16mm Projects

Alan Poxon : Two vans

Early industrial railways often had relatively level, horse-worked sections interspersed with

gravity-worked, or later steam worked, inclines.

Many of these inclines were of a gentle gradient that allowed larger numbers of wagons to be moved at one time. Metallurgy was not as advanced as it was in later years, consequently, breakages of couplings and incline chains were not unknown. One solution was to attach a break van with a guard to operate a hand brake to control wagons that broke loose.

This method of working persisted a surprisingly long time on what had been originally the Ballochney Railway in 1828 and then the North British Railway from 1865. The main incline on the railway above the station and shed at Kipps Incline Foot in Lanarkshire always attached one break van to every coal train and two break vans to every passenger train. Guards were allotted to each break van whereas the brake man, who applied the brakes on the individual wagons, rode on the train itself. I had seen models, in a number of scales, of the Kipps type break vans but photographs and drawings were much harder to come by.

None-the-less, I decided to build a 16mm version, not least because the original gauge of the Ballochney Railway was 4 ft 6 in and so was technically narrow gauge. The key characteristics of the Kipps break vans were that they had a platform at either end plus a small cabin, containing the hand brake, which was just wide enough to accommodate a seat for the guard. The body of my Kipps break van was built on a Houstoun Gate Loco Works flat bed truck that has been the basis for many of my other projects. The cabin and balconies were built from wood and scribed to represent the planking. Using thin strips of balsa, the panel edging and balcony rails were then glued in place. A roof was fabricated from plasticard sheet and window from perspex. Final details were added, including brass door handles from Swift 16 and steps made from plastic offcuts.

Early main line railway companies that used locomotives, such as the Liverpool & Manchester Railway that opened in 1830, also adopted break vans to control carriages and wagons that broke loose. At the time, one factor that limited the length of a train was the braking power of the locomotive. However, the additional braking power supplied by the guard in the break van allowed longer trains to be run. By about 1870, break vans came to be known as brake vans, as an indication of their changing role on the railways.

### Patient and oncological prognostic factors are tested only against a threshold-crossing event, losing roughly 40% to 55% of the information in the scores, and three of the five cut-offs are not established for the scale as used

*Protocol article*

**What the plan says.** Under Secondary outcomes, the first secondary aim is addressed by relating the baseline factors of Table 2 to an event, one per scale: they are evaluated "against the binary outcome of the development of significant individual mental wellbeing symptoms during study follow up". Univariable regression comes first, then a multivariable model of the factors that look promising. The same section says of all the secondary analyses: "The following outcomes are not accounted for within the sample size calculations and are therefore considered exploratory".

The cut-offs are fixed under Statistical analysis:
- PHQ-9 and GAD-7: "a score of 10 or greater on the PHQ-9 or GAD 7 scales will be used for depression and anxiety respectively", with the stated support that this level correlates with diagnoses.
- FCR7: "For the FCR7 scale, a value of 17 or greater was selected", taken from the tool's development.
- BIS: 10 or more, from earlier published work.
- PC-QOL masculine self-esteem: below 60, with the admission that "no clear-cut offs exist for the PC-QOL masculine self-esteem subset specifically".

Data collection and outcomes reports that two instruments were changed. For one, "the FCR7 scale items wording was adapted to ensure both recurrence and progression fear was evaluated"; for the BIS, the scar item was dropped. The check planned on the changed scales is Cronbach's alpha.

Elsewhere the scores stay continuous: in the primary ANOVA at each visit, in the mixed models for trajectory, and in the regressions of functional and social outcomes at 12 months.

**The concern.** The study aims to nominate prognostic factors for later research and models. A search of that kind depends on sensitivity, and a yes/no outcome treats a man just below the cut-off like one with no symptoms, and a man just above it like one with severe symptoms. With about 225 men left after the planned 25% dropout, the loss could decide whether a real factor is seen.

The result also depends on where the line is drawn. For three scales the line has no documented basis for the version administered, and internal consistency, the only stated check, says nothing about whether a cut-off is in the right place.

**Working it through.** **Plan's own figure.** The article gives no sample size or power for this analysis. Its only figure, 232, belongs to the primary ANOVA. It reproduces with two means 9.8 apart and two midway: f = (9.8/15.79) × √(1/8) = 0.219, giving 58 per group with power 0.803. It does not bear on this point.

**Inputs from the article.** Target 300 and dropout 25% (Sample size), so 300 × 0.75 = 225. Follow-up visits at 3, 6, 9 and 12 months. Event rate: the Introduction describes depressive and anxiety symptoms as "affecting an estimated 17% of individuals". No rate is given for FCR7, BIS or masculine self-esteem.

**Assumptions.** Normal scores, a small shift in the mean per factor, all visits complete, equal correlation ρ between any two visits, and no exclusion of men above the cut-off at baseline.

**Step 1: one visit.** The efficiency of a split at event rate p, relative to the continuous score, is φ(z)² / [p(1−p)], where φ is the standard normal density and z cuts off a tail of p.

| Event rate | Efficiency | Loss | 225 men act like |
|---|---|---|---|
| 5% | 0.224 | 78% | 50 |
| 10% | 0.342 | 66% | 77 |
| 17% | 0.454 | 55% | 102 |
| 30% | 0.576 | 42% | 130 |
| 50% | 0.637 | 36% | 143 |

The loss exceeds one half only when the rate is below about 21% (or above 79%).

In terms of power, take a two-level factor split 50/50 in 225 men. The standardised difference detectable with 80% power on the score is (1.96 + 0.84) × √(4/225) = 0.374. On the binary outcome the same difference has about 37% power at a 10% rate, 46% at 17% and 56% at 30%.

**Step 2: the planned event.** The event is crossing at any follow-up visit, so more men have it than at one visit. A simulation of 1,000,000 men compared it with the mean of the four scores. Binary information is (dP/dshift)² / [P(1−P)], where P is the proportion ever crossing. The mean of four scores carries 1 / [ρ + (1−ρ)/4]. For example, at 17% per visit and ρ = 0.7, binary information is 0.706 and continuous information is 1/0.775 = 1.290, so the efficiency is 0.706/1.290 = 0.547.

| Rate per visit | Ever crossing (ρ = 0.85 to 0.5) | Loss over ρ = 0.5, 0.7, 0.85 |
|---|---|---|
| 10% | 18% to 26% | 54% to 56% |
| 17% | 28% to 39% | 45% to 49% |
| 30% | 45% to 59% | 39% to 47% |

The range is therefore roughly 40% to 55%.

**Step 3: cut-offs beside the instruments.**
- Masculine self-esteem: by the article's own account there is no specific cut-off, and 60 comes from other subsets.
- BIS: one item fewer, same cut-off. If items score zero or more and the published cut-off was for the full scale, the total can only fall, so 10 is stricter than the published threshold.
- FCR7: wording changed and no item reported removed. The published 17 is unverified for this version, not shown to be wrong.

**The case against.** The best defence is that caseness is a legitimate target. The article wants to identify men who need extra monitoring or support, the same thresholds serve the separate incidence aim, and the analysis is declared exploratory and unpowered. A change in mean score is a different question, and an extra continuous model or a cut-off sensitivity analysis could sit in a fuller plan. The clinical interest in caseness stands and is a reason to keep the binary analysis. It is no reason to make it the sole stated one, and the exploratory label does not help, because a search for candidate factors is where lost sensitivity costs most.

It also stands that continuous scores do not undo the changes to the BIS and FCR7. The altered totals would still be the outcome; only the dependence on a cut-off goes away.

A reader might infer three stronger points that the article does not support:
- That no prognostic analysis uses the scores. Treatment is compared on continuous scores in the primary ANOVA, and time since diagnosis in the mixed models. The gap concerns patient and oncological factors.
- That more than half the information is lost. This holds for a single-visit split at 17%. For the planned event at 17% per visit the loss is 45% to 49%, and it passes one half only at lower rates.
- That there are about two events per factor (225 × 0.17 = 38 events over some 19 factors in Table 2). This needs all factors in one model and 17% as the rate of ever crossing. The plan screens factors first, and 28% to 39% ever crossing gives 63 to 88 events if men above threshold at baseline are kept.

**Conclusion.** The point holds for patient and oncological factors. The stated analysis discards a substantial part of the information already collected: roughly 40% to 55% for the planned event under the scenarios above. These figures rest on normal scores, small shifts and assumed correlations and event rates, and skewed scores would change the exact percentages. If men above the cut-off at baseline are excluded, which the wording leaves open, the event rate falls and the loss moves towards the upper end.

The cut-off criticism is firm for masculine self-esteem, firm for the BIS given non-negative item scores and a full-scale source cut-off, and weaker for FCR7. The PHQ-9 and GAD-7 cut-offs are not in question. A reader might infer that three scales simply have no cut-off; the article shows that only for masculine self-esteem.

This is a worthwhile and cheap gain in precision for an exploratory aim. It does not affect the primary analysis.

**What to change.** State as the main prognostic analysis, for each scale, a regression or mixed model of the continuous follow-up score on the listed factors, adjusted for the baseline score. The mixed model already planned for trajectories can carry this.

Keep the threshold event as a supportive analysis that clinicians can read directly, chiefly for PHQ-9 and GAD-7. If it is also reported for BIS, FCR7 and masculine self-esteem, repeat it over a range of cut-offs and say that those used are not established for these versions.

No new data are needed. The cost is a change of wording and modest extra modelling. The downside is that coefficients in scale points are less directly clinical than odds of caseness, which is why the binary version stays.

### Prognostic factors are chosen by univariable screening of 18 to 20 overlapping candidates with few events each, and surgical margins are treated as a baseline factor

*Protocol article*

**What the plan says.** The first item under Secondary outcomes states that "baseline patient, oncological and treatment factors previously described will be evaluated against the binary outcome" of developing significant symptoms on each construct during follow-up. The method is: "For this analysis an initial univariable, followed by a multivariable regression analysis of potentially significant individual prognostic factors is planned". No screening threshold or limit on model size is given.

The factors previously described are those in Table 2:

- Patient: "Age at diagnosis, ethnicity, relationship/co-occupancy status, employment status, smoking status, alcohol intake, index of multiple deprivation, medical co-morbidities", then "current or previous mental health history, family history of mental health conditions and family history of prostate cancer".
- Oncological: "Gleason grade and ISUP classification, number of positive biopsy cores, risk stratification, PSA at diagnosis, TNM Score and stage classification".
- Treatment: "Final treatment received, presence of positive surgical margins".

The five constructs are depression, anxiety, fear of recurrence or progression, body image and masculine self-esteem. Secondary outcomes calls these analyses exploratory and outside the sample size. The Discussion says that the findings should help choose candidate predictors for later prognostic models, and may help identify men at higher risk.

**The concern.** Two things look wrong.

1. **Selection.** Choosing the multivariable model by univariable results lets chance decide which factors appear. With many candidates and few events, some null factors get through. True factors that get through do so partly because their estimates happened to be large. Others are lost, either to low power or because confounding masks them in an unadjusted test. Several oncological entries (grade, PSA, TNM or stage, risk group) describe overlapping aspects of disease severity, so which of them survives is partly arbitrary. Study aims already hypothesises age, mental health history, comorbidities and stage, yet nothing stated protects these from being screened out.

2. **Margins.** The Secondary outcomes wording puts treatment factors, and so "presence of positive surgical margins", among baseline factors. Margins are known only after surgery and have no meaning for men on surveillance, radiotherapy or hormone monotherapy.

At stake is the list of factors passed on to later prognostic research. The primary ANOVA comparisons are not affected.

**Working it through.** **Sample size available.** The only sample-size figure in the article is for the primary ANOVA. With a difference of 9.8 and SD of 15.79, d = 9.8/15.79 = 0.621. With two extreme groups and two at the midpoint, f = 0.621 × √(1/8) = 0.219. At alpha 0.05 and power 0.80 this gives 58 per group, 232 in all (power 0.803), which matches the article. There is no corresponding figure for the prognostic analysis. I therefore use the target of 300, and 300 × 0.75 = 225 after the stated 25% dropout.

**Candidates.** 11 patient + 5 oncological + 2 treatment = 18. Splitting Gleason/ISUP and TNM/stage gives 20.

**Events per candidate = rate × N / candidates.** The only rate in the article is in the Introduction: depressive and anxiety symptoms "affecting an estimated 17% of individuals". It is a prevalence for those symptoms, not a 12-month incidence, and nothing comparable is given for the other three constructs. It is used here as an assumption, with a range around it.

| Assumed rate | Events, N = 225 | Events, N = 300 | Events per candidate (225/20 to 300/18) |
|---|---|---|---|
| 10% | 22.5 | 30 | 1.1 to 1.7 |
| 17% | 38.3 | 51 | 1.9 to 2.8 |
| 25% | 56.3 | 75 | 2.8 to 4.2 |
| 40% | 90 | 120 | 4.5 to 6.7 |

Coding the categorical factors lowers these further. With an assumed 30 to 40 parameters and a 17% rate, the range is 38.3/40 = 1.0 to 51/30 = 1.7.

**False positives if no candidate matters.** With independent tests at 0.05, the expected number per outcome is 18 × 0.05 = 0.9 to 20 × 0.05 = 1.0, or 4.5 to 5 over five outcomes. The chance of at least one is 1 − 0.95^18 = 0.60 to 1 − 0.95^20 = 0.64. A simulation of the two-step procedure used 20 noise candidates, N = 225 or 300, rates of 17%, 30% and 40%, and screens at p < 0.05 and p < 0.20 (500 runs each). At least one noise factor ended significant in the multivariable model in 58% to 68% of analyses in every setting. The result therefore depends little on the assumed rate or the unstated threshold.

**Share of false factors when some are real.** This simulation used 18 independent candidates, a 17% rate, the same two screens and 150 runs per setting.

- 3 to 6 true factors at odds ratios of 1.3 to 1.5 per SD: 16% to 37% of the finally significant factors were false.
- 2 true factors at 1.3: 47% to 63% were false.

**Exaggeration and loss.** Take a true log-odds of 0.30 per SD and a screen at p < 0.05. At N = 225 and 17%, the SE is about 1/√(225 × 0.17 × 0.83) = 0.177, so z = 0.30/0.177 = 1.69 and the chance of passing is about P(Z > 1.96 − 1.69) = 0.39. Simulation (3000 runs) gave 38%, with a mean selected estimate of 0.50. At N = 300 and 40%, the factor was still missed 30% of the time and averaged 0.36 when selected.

When the London & North Western Railway opened in 1846 it operated coal trains with break vans that were little more than adapted mineral wagons that offered minimal protection for the guard. Again, I had seen models of an early type credited to one Henry Henson but this time I was able to find plans in the 1896 book Railway Machinery by Daniel Kinnear Clark. This book is available on-line thanks to digitisation by Google and, because of the date it was written, the Henson break van in question was by then called a brake van.

The basis of the Henson brake van was again a Houstoun Gate Loco Works flat bed truck that comes with metal wheels and brass bearings. The simple wooden body is essentially a coal wagon with the front end removed to give a clear view of the coupling from the seat provided for the guard. The wooden body was scribed to represent the planking and, as with the first van, balsa edging was then applied. The rudimentary shelter provided for the guard had no windows but a plasticard roof was cut to size and glued in place. This second brake van was a 16mm interpretation of the standard gauge prototype but it has a certain old world appeal that fits well with my other narrow gauge rolling stock. I finished the model with a brass door handle from Swift 16 and a couple of signal flags fabricated from small plasticard tube offcuts. Both vans had a little weight added underneath to aid stability when running and were painted in my goods fleet livery of matt LMS Freight Bauxite brown.

I must admit, that I had as much fun researching the history of these two vans as I had in building the two models







Contact Us | ©2007 Yorkshire Group